I have to have the character in mind through and through, I must
    penetrate into the last wrinkle of his soul. I always proceed from
    the individual; the stage setting, the dramatic ensemble, all that
    comes naturally and does not cause me any worry, as soon as I am
    certain of the individual in every aspect of his humanity.  But I
    have to have his exterior in mind also, down to the last button,
    how he stands and walks, how he conducts himself, what his voice
    sounds like.  Then I do not let him go until his fate is
    fulfilled. (Reported in Fjelde, 1965, p. xiv.)

he isn't merely reporting an idiosyncratic method.

9. Of course, the question arises as to what sense of the term necessary is assumed in A2a. Tied to my claims about literary creativity, the question becomes: In what sense is consciousness "necessary" for producing belletristic narrative? Here I would review the fact that there are different types of necessity. For starters, there are the following two: logical necessity (according to which, if p is logically necessary, denying p entails an outright contradiction; 2+2=4 is logically necessary), and physical necessity (if p is physically necessary then not-p entails the denial of some law of physics; that no object can travel faster than the speed of light is physically necessary). Clearly, I think, A2a can't be saying that consciousness is logically necessary for H- and (suitably impressive) R-computation -- because it's easy enough to imagine a zombie punching keys on a keyboard in such a fashion as to produce a string which comes to be regarded as belletristic. Just as clearly, A2a can't be based on physical necessity, because the lucky zombie imagined here doesn't spell the denial of any law of physics.

10. However (and this is my third point), perhaps there is another candidate construal for the necessity involved. Perhaps it can be said that consciousness is "probabilistically necessary" for H- and (suitably powerful) R-computation. This would mean, intuitively, that it is very unlikely that such a zombie exists (as it surely is!), and that one way to increase the odds of Hamlet showing up as part of the furniture of the universe is that evolution bring consciousness on stage. I don't for the life of me know how such a view can be specified and defended, but I think it's worth attempting to do so.


11. The third answer to the big question, A2b, recall, is that consciousness is relevant to H- and (sufficiently powerful) R-computation. (The probabilistic version of A2a may border on A2b, an issue I leave aside.) Tirassa sums up the view:

    We must acknowledge, as a matter of fact, [consciousness'] crucial
    role in the control of our behavior, but we cannot exclude the
    possibility that analogous results may be achieved with different

12. Tirassa accurately takes me to be a proponent of this view (he is right that my ROB thesis -- in a nutshell: future robots will excel in ever more stringent Turing Tests -- follows, not coincidentally, from A2b). But though it's a view for which he has some personal sympathy, he says he can "adduce no empirical support in its favor." I haven't the time to fine-tune and defend the view (that I do in Chapter IV of (Bringsjord, 1992) and in (Bringsjord & Zenzen, forthcoming)); I would like instead to end by remarking (my fourth and final point) on Tirassa's elegant characterization of the view. He says:

    In the [A2b] case, there would be no principled limits to robots'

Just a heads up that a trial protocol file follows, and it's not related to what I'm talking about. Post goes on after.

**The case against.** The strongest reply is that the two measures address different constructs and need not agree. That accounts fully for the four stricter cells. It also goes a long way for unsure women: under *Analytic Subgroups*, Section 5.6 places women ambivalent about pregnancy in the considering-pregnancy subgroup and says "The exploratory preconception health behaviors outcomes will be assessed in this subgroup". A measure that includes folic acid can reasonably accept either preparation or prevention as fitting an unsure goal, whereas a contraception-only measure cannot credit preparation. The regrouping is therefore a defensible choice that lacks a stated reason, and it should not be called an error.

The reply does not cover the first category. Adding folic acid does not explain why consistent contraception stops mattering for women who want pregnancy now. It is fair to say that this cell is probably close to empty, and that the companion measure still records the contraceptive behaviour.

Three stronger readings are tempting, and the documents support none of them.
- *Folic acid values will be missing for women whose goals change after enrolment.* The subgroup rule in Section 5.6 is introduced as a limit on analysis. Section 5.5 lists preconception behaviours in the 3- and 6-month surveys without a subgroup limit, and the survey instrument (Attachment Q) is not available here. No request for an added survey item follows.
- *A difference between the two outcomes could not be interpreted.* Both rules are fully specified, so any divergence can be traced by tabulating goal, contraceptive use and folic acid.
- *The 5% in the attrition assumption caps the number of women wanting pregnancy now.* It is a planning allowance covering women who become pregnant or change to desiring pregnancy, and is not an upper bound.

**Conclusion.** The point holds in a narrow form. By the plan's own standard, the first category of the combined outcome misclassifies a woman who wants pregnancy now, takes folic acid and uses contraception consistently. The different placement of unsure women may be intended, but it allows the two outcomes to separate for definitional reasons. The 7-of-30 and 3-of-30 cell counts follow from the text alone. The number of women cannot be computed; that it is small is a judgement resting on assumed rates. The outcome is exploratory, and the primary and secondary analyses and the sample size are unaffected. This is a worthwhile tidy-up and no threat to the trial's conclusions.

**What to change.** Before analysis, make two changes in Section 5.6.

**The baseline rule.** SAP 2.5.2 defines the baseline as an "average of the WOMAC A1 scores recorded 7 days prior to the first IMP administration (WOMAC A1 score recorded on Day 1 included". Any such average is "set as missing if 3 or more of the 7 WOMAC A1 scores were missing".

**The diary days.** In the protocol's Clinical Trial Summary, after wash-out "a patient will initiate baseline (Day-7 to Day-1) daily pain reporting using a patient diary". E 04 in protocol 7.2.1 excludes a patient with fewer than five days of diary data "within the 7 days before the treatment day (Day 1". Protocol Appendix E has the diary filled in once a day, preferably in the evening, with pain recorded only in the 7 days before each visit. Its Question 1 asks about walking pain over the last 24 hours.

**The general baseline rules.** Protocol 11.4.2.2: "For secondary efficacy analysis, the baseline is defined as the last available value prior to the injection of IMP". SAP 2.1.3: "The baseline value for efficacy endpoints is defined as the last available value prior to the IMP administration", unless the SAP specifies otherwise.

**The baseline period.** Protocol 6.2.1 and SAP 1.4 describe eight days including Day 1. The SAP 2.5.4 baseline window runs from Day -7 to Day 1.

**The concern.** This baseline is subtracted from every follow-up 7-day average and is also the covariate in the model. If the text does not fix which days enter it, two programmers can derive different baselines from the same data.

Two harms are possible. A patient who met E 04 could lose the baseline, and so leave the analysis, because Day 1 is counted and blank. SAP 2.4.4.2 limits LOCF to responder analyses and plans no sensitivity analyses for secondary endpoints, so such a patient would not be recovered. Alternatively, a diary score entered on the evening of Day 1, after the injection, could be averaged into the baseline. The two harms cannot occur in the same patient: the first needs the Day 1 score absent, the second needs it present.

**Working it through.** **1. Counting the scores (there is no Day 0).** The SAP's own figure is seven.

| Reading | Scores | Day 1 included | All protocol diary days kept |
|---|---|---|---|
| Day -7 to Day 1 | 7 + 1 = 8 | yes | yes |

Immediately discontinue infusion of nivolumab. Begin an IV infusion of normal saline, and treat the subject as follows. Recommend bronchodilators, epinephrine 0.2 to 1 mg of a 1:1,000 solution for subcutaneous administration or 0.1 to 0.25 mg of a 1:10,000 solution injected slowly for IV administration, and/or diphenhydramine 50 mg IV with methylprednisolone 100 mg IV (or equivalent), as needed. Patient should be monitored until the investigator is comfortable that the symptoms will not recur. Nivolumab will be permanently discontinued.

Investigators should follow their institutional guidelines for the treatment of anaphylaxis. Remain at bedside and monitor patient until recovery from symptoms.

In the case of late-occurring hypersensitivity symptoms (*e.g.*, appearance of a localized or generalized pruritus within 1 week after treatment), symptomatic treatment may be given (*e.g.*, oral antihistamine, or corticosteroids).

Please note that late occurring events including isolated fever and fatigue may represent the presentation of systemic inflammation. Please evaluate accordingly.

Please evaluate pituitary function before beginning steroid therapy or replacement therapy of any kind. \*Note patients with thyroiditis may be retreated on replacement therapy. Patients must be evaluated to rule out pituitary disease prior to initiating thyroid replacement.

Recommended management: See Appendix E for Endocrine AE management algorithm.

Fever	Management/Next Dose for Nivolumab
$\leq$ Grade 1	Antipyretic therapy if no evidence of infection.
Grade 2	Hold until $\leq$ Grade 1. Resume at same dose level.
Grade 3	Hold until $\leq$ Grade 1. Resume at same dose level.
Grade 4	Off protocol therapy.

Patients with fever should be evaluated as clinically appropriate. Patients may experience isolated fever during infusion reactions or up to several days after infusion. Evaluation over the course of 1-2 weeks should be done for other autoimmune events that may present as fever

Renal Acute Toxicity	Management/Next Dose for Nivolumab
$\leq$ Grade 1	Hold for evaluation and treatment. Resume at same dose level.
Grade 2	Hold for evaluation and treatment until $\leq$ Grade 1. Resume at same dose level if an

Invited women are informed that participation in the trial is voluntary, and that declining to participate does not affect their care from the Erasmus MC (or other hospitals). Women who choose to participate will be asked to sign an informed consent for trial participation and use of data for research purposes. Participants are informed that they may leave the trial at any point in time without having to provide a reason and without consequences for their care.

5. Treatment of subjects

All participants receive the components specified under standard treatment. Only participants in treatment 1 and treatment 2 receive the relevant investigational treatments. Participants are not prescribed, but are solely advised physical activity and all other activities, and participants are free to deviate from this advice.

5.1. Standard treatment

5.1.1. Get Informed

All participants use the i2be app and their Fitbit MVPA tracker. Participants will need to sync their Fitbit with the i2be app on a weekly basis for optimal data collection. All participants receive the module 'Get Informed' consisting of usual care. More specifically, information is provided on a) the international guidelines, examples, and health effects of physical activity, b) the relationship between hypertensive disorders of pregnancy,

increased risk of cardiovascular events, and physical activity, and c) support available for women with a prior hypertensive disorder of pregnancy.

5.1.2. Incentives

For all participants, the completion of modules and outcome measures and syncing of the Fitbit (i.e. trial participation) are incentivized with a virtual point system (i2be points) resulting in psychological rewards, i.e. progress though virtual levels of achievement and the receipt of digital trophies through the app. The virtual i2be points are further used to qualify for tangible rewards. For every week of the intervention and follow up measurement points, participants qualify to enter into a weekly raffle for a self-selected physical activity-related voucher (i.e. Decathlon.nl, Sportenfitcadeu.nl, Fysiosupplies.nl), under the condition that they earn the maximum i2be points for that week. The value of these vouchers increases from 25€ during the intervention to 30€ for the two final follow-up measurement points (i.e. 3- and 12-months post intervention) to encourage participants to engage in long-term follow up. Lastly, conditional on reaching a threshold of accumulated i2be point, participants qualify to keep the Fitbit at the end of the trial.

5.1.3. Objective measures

possibilities; there might be relationships between AI and
    psychology, though far from those usually conceived. Rather than
    considering the similarities in the computations carried out, as is
    usually recommended (see, e.g., Pylyshyn, 1984), it might be more
    interesting to study issues like architectural requirements for
    efficient control, requirements on initial knowledge, etc. Once we
    have accepted this idea, the quest for Turing-testable robots
    becomes meaningless: Turing-testable behaviors are those of our
    species, and there is no (scientific) point in trying to simulate
    them when we know that computational consciousness is impossible.

13. This is it; this is my view encapsulated; this is the cornerstone of my approach to AI. There is a great engineering challenge in the works. It's going to be hard, very hard, to build such robots, that's clear. I think it will also be a lot of fun to try. But Tirassa, by my lights, is right: there is no scientific point in striving for Turing Test-passing robots, no point at all, because such creatures will always just be "there's-nobody-home-inside" zombies.


Bringsjord, S. & Ferrucci, D. (forthcoming) Artificial Intelligence and Literary Creativity. Hillsdale, NJ: Lawrence Erlbaum.

Bringsjord, S. & Zenzen, M. (forthcoming) In Defense of Uncomputable Cognition. Dordrecht, The Netherlands.

Bringsjord, S. (forthcoming) Can Consciousness Be Evolutionarily Explained? Review of Eccles' Evolution of the Brain: Creation of the Self. Psyche.

Bringsjord, S. (1992) What Robots Can and Can't Be. Dordrecht, The Netherlands: Kluwer Academic Publishers.

Bringsjord, S. (1994a) Precis of: What Robots Can and Can't Be. PSYCOLOQUY 5(59) robot-consciousness.1.bringsjord.

Bringsjord, S. (1994b) Lady Lovelace Had it Right: Computers Originate Nothing. Behavioral and Brain Sciences, 17:532-33.

Eccles, J.C. (1989) Evolution of the Brain: Creation of the Self. New York, New York: Routledge.

Fjelde, R. (1965) Foreword in Ibsen, H., Four Major Plays. New York, New York: New American Library.

Ibsen, H. (1965) Four Major Plays. New York, New York: New American Library.

Pylyshyn, Z.W. (1984) Computation and Cognition. Cambridge, MA: MIT Press.

Searle, J. (1992) The Rediscovery of the Mind. Cambridge, MA: MIT Press.

Tirassa, M. (1994) Is Consciousness Necessary to High-Level Control Systems? PSYCOLOQUY 5(82) robot-consciousness.2.tirassa.